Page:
TIJUANA — It's past midnight in this border city, and the downtown streets are throbbing. Disco music blares from clubs and cantinas. The screeching siren and revolving lights of a passing squad car barely turn a head. Overdressed working girls linger in the shadows. At the entrance to "burlesque" shows, men outfitted in black waist coats and frilly white shirts attempt to entice foreign tourists inside.
"Wanna see Mexican ladies?" one entreats. "No cover charge. No minimum."
Almost unnoticed in the clamor, big-eyed, dirty-faced children, betraying no sign of late-night weariness, scurry up and down the streets like animated toy figures, hawking flowers or Chiclets, or just begging for a few coins.
In the midst of it all, Guillermo Alvarado cruises the streets, looking for his kids. Alvarado walks at a fast pace, good cheer emanating from his broad smile--a smile that befits his nickname-- El Payaso, The Clown.
Youthful Hangouts Are Scoured for Prospects
Alvarado brushes confidently through the entrance of an all-night al fresco taco stand and up a flight of back stairs to a makeshift video arcade--a cramped, dimly lit plywood loft where tiny children work the machines amid a cacophony of computerized sounds and a lightning storm of flashing lights.
"Let's go, Alex," says Alvarado, tapping the shoulder of a short-haired youth who appears no more than 10 years old. "We're going to play football. You want to play?"
"Payaso!" the boy says. "Let's play football!"
Alvarado and the boy leave together, looking to recruit more players from among other nearby youth.
It's just another night's work for the indefatigable Alvarado, who works in a novel, non-governmental program here aimed at the legions of so-called ninos de la calle-- street kids--who haunt the thoroughfares of Tijuana. Working on a shoestring budget, Alvarado and the program's coordinator, Jose de Jesus Cordova, attempt to reach out to the estimated 3,000 to 5,000 children who spend much of their time on the city streets, attempting to hustle a living.
"These youths don't respond to traditional government assistance programs," explained de Jesus Cordova, a former street youth from Mexico City who founded the program in the summer of 1986 and keeps it running thanks to annual grants of about $7,700 from the United Nations Children's Fund. "They have to be approached differently. They're independent. They often resent authority."
The approach is modeled on a methodology that has had success elsewhere in Latin America, notably in anarchic metropolises such as Mexico City, Bogota and Sao Paulo, where tens of thousands of street urchins have become a major social preoccupation--and the subject of numerous studies and seminal films such as Luis Bunuel's Los Olvidados (The Forgotten Ones), about Mexico City youths, and Hector Babenco's Pixote, concerning Brazilian street kids.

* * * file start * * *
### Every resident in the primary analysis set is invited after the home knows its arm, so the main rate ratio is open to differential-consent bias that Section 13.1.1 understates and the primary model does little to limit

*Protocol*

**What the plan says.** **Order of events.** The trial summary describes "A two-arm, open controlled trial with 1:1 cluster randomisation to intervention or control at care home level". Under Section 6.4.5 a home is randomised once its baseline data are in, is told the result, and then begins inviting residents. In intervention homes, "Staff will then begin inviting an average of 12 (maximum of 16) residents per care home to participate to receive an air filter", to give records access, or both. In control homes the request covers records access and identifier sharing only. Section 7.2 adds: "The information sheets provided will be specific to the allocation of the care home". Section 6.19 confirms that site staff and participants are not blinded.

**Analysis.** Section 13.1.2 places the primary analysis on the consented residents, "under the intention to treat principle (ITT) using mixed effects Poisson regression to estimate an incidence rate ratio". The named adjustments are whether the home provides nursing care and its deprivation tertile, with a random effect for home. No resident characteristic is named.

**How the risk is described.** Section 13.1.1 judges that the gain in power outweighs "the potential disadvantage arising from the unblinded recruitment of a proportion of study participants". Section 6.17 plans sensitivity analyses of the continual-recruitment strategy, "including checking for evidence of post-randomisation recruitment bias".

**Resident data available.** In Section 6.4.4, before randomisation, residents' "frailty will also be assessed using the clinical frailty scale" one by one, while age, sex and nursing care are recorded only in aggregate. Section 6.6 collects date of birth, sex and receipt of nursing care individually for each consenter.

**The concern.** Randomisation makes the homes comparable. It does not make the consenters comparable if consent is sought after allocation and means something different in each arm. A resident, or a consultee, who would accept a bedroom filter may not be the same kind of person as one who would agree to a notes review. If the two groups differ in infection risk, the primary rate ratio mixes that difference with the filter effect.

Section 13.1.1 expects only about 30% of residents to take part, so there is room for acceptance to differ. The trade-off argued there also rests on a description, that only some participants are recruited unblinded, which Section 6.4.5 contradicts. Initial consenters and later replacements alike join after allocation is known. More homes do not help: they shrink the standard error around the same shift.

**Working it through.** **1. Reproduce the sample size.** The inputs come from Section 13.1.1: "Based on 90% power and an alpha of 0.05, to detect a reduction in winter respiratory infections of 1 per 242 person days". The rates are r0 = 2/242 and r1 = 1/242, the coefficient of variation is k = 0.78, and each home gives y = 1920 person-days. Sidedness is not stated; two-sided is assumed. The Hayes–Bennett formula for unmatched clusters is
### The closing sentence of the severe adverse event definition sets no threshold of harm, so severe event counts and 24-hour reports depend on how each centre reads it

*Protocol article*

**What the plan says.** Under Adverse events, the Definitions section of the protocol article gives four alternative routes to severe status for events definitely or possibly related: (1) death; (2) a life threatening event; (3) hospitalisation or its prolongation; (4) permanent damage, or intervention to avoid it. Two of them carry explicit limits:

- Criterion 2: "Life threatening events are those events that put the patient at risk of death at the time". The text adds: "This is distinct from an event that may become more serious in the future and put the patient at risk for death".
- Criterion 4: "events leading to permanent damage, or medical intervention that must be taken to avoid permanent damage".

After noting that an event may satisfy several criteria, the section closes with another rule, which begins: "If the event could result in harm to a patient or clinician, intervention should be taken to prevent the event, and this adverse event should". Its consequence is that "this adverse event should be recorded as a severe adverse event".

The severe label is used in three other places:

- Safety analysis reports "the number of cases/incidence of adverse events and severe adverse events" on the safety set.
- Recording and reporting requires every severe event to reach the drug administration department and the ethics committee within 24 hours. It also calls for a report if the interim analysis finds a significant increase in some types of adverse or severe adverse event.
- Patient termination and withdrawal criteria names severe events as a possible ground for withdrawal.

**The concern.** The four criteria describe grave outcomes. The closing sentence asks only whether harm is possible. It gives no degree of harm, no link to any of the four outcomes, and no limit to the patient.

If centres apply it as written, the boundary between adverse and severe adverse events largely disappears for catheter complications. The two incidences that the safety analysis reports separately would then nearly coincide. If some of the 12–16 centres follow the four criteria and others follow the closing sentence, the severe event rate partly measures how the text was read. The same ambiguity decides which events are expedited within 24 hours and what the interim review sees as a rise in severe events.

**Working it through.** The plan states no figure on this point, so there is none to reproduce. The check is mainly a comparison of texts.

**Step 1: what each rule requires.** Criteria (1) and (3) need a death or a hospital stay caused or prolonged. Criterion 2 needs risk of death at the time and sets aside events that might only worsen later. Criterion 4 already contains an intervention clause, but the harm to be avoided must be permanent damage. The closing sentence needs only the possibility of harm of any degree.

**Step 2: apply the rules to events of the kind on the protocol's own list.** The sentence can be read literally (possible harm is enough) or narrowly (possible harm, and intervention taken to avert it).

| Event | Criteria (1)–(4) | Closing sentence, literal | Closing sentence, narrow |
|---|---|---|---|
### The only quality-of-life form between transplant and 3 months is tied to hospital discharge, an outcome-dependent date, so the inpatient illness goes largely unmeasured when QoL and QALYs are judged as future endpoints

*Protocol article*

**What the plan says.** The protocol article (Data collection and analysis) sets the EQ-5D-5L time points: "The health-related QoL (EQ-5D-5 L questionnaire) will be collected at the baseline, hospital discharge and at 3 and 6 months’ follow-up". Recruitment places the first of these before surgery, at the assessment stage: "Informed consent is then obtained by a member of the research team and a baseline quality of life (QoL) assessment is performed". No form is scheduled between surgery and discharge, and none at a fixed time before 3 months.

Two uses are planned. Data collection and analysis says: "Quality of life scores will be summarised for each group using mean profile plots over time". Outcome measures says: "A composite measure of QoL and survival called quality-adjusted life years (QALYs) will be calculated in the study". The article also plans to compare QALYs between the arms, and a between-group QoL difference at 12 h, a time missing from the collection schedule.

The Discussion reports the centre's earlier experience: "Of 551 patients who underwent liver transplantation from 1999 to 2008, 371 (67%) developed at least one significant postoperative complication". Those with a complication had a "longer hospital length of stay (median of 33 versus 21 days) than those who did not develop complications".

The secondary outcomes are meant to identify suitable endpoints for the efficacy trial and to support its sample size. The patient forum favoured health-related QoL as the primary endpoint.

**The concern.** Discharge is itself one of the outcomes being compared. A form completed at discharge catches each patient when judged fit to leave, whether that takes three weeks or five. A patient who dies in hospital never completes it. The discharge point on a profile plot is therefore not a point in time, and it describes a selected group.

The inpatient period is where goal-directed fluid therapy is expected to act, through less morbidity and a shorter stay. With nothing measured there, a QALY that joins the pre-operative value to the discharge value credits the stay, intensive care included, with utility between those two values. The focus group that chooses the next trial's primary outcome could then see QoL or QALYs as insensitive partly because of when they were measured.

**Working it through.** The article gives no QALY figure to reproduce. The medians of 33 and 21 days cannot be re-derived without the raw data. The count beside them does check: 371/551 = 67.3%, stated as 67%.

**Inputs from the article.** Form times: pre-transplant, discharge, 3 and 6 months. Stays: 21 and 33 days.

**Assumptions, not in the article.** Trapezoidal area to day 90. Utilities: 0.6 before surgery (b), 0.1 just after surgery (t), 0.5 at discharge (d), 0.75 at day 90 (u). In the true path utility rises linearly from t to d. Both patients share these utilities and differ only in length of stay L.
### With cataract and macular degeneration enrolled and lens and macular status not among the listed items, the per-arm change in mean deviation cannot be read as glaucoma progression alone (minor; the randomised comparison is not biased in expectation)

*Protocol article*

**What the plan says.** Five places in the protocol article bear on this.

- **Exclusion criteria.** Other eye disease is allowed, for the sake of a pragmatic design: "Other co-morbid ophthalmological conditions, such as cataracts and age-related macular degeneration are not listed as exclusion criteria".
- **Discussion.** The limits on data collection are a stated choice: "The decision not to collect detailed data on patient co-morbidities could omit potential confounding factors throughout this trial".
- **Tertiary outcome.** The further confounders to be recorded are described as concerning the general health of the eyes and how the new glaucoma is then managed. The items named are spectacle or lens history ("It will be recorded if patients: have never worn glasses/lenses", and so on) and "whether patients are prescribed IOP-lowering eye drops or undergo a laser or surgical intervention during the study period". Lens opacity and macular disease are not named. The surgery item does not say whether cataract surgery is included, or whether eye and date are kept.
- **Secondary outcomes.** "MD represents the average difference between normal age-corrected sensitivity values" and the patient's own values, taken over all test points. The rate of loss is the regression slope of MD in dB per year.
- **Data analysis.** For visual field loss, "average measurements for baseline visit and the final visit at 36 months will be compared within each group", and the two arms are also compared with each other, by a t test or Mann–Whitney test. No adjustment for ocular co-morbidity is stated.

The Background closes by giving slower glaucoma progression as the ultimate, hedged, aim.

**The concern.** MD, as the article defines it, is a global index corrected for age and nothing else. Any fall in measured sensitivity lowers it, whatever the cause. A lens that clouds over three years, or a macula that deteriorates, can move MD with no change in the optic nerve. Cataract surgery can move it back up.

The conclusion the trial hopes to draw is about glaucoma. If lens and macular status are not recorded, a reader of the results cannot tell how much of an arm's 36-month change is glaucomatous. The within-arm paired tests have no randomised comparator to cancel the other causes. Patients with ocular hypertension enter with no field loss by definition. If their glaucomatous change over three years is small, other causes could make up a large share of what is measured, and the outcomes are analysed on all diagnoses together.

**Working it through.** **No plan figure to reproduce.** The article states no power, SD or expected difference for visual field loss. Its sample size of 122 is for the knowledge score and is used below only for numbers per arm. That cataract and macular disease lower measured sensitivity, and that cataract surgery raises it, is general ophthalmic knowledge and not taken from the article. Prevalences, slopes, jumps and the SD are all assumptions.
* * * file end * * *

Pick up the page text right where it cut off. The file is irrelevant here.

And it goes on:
Like other Latin America cities, Tijuana, a fast-growing city of more than 1 million people, is a major migratory center; the city constantly draws impoverished new residents from the Mexican countryside. Apart from the higher standard of living and availability of jobs here, Tijuana boasts another attraction: It is the gateway to the United States.
With the traumatic move to an urban center, once-strong family ties are often weakened. Here, as in other Latin cities, many poor children are drawn to the streets, where they can eke out a living selling small items or hustling. The majority appear to live at home and earn money largely for their family.
The youths are ripe for exploitation. Some are drawn to crime, drugs and prostitution. When asked, many say they admire the notorious narcotraficantes (drug dealers) whose exploits are regularly chronicled in the Mexican press.
Last month, a human rights group here presented evidence that Mexican police had tortured more than 100 minors. Officials vehemently denied the charges.
"These children are among the most vulnerable, marginal sectors of our society," said Victor Clark Alfaro, an activist anthropologist who heads the human rights group that leveled the charges against the various police agencies. "Nothing is being done to help them."
While Mexico has an array of child-care bureaucracies, observers say the agencies are under-staffed, under-funded, and generally ill-equipped to deal with the problems of the street children. Moreover, says Alvarado, the independent nature of the street children calls for a different approach.
Difficult to Reach
"The children don't want to be told to do anything; there's no point in doing that," said Alvarado, a slim, animated man of 24 who seems perpetually on the move. "We try to help them to make their own decisions about life. What they accomplish has to be because of their own initiative."
It is a difficult task. The program, which consists of the two staff members and several volunteers, has several aspects.